Lux Aeterna; Ein Salzburger Requiem
Voces Suaves; Concerto Scirocco
Outhere: Arcana ACAA470. 68’15
Stefano Bernardi (1577-1637) was born in Verona. He was an active member of the Accademia Filarmonica and became their Maestro della musica in 1606. He was appointed as Maestro di cappella at Verona Cathedral in 1611. In 1622 he became Court Kapellmeister to the Bishop of Breslau and Brixen, Archduke Carl Joseph. Following the Archduke’s death in 1624, Bernardi took up a similar post in Salzburg with the Prince-Bishop Paris von Lodron.
Ensembles Voces Suaves & Concerto Scirocco bring us this very welcome recording centred on the first recording of Bernardi’s Salzburger Requiem (Missa pro defunctis sex vocum). It was composed for Salzburg Cathedral, which had only just been built after the destruction of its predecessor. Bernardi’s music survives in Salzburg Cathedral in three choirbooks, dating from 1629, 1630 and 1631. The Missa pro defunctis is from the first book, alongside other Mass settings. The other two volumes contain music for the Offertorium and the Magnificat & Responses respectively. Bernardi’s music represents the emerging Italian concertato style with its emphasis on a polychoral structure and the stile concertato.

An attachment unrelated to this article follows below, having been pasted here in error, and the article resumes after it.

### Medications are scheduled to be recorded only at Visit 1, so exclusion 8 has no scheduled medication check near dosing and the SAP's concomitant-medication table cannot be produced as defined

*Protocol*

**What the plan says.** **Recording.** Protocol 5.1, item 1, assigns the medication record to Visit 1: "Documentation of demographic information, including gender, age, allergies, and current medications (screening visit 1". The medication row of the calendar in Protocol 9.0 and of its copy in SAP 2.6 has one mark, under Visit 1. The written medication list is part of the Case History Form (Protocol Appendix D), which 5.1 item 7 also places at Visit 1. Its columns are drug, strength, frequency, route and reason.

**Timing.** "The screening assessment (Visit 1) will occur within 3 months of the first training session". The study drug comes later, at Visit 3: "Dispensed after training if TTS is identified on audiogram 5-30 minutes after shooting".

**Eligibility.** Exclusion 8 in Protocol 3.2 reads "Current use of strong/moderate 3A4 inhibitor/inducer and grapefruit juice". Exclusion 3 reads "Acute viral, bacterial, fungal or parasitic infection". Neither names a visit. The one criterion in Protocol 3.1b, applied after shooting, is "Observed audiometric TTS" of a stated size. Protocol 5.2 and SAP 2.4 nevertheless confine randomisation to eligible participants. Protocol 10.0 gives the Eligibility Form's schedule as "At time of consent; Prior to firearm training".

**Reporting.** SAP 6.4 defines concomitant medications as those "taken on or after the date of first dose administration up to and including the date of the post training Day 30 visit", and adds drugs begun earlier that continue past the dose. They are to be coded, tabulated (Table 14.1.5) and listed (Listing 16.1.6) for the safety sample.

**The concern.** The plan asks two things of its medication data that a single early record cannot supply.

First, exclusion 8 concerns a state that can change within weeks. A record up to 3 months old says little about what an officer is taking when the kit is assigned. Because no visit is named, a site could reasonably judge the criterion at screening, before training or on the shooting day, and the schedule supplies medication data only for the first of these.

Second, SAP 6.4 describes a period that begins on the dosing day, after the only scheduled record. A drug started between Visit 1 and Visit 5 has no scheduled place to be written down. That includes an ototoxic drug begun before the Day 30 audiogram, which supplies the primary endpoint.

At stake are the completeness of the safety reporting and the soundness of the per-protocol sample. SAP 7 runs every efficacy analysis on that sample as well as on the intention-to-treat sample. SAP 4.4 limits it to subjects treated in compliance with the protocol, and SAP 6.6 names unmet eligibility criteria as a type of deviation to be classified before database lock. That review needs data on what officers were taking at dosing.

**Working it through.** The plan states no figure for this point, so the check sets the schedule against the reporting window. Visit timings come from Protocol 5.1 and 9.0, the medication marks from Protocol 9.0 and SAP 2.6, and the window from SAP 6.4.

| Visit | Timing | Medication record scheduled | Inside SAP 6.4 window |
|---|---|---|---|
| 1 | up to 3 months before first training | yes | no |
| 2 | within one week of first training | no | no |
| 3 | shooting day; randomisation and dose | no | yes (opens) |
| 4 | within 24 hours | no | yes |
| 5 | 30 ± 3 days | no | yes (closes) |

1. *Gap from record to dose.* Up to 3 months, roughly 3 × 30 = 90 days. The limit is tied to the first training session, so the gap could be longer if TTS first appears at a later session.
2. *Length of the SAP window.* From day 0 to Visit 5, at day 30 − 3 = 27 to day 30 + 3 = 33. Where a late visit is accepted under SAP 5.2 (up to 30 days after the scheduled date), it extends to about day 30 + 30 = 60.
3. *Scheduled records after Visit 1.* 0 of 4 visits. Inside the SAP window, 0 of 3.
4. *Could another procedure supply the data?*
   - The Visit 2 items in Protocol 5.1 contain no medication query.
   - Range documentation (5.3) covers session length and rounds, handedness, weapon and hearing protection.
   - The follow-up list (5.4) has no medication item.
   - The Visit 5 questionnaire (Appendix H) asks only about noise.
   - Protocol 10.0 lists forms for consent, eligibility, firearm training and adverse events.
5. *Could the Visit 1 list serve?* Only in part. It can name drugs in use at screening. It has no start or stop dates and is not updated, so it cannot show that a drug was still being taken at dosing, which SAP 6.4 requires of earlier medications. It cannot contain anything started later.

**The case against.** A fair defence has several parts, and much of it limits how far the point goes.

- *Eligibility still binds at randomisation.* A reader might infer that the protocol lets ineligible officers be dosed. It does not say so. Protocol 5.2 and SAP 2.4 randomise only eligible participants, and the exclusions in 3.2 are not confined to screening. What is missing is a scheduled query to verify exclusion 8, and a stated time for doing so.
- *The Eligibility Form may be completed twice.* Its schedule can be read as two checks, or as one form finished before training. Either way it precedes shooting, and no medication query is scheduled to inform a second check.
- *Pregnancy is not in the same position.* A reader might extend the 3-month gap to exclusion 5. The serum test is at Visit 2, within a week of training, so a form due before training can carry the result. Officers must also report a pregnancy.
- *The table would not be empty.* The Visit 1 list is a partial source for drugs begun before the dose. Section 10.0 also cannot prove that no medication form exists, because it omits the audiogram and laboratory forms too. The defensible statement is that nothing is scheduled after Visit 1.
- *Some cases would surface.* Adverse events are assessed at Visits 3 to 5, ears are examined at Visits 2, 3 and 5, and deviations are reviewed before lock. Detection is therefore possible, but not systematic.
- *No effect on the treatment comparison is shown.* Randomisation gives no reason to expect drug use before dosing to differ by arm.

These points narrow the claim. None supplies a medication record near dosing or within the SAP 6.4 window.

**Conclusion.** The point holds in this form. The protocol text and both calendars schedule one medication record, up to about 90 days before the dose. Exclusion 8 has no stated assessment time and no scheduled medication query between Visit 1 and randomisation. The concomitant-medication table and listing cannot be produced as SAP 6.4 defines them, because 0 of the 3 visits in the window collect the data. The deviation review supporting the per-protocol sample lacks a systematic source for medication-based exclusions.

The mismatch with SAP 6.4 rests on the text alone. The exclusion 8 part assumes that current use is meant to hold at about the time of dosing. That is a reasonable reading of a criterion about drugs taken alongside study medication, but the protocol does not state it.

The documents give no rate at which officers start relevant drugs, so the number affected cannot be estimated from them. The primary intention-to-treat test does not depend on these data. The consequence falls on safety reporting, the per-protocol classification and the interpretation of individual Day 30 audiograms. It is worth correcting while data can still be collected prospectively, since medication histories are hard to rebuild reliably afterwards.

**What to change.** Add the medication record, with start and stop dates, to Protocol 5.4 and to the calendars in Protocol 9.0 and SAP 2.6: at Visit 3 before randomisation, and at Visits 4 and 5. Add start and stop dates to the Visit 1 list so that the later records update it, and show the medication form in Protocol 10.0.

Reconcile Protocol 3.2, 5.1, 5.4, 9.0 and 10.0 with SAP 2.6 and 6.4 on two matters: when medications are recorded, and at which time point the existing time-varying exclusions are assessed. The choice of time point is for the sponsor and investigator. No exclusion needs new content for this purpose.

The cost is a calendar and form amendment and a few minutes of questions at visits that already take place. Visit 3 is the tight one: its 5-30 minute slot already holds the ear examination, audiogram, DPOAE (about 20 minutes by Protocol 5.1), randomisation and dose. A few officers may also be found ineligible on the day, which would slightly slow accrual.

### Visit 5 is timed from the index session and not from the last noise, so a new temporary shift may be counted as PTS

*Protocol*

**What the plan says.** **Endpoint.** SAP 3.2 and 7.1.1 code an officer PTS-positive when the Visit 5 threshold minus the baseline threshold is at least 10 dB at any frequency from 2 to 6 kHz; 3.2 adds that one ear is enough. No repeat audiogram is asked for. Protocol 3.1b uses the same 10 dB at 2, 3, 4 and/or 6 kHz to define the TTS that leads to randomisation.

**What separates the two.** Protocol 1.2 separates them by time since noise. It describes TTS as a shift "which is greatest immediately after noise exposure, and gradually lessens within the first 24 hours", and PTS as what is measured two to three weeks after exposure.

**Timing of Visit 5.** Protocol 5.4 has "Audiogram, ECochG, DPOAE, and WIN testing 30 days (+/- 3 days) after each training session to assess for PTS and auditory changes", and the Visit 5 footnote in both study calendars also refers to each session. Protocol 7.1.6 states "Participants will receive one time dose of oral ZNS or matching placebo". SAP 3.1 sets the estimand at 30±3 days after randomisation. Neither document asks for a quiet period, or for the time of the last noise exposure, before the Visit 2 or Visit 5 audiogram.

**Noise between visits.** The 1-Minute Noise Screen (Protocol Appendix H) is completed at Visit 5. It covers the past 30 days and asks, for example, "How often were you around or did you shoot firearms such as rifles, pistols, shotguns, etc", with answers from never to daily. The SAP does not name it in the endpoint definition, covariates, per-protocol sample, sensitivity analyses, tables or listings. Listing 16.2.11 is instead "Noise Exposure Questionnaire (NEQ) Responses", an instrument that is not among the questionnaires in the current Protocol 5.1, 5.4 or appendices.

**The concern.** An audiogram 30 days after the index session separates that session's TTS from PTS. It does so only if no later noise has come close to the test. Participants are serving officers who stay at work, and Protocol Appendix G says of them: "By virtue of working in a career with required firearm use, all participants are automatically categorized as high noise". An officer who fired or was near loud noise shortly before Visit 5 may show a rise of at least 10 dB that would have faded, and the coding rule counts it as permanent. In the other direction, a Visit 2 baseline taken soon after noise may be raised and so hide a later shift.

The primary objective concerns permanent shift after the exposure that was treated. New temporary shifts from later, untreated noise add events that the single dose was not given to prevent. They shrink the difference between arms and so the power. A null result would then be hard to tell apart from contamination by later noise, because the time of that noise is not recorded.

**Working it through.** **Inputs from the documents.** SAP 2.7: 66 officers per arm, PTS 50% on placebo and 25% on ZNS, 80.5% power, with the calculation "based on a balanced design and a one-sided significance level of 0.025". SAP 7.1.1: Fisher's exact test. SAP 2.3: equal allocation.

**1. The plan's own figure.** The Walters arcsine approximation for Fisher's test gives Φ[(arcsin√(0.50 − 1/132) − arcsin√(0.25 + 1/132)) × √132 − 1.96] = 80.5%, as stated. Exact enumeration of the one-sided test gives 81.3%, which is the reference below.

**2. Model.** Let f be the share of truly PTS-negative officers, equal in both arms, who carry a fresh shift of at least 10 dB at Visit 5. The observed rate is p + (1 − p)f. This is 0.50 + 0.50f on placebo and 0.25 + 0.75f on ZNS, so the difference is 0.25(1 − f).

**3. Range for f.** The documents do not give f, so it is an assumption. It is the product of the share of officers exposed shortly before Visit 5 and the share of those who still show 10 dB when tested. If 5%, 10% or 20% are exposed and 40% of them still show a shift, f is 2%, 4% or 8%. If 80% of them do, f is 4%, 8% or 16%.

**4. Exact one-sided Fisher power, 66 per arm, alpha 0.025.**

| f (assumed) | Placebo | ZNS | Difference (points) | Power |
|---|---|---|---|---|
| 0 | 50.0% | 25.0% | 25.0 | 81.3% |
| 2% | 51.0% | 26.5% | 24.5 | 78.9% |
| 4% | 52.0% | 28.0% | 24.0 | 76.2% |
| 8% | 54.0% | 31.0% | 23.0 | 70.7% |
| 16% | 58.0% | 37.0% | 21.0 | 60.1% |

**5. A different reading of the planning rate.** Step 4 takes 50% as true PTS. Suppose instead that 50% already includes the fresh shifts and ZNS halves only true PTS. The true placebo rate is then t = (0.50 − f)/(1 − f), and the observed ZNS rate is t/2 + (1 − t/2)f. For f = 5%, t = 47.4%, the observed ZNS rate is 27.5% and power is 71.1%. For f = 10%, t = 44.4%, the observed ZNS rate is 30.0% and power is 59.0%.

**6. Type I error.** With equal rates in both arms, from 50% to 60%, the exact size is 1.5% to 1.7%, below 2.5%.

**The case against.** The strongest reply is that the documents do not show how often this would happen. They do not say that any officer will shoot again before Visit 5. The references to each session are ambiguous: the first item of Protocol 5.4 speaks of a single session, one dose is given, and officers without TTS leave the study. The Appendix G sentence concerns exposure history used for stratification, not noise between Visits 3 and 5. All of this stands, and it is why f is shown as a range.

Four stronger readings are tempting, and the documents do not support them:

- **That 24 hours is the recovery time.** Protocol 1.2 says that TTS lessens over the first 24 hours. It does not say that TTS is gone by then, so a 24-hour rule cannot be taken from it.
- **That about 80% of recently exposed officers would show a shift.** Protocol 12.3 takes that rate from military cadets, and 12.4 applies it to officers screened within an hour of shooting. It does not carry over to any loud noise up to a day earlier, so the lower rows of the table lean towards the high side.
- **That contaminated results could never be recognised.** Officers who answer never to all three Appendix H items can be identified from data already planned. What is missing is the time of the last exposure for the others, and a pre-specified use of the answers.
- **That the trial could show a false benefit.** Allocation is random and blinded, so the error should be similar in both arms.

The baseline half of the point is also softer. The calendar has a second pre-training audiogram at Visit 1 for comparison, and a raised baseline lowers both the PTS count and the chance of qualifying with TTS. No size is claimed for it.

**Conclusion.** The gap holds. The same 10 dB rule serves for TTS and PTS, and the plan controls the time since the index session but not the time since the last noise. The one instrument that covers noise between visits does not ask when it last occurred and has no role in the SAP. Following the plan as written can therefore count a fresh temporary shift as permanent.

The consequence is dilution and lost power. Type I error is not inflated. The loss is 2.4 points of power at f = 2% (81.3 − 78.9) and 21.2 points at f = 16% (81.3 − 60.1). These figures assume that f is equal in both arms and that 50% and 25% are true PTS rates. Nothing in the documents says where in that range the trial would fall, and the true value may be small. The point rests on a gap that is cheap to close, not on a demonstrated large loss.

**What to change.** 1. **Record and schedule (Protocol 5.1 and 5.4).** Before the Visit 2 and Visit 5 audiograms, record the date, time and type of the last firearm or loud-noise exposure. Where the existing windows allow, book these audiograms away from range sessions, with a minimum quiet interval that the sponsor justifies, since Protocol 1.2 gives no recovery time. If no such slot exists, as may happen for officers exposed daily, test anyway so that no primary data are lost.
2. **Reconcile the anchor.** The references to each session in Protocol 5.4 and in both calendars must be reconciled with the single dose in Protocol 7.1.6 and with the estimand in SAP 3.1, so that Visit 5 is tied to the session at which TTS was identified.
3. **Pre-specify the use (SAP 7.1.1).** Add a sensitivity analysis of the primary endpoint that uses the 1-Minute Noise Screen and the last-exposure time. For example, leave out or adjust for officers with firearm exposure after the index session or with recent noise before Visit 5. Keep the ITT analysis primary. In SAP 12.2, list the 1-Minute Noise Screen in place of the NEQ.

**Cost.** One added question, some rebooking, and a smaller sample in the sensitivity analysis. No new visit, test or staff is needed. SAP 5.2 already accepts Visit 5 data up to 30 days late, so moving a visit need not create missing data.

The Requiem opens with a slowly evolving Introitus in alternatim style with the plainchant alternating with six-part chorus verses. The most substantial movement is the moving and meditative Sequentia, lasting nearly 15 minutes. The Dies irae chant is threaded through the polyphonic texture as well as chanted between the sections. It is good to hear the clear treble (female sopranos, rather than boys) as well and lower voices in the chants. The polyphony texture reduces to three or four parts in some of the sections. The remaining Mass sections follow in similar reflective mood and style, the final Libera me the only section where more dramatic mood is revealed.
The organ (a Walter Chinaglia Renaissance-style organo di legno with open wooden pipes, played by Michele Vannelli) and instruments (cornetto, sackbuts, dulcians and violone) duplicate the choral lines. The bass sackbut occasionally dropping an octave below the vocal line, giving an excellent sense of dramatic depth. The cornettist (Pietro Modesti) improvising elaborations of the treble line.
The Mass is followed by three instrumental Sinfonia from the Concerti academici (Venice, 1616) with violins and viola da brazzo joining the forces. These are alternated with further vocal pieces: the powerful Ad te, Domine, levavi a8 from the second Salzburg volume of 1630, the Letanie a 4 concentrate published in Venice in Rosarium Litaniarium (1626) and the concluding De profundis clamavi ad te, from the volume Domine Psalmi(Venice, 1624).
The performance by Ensembles Voces Suaves (one of the EEEmerging groups) and Concerto Scirocco is outstanding. The excellent programme notes are written by Eva Neumayr, head of the music collection of the Salzburg Archdiocese archive, and an acknowledged expert on the music of the Cathedral.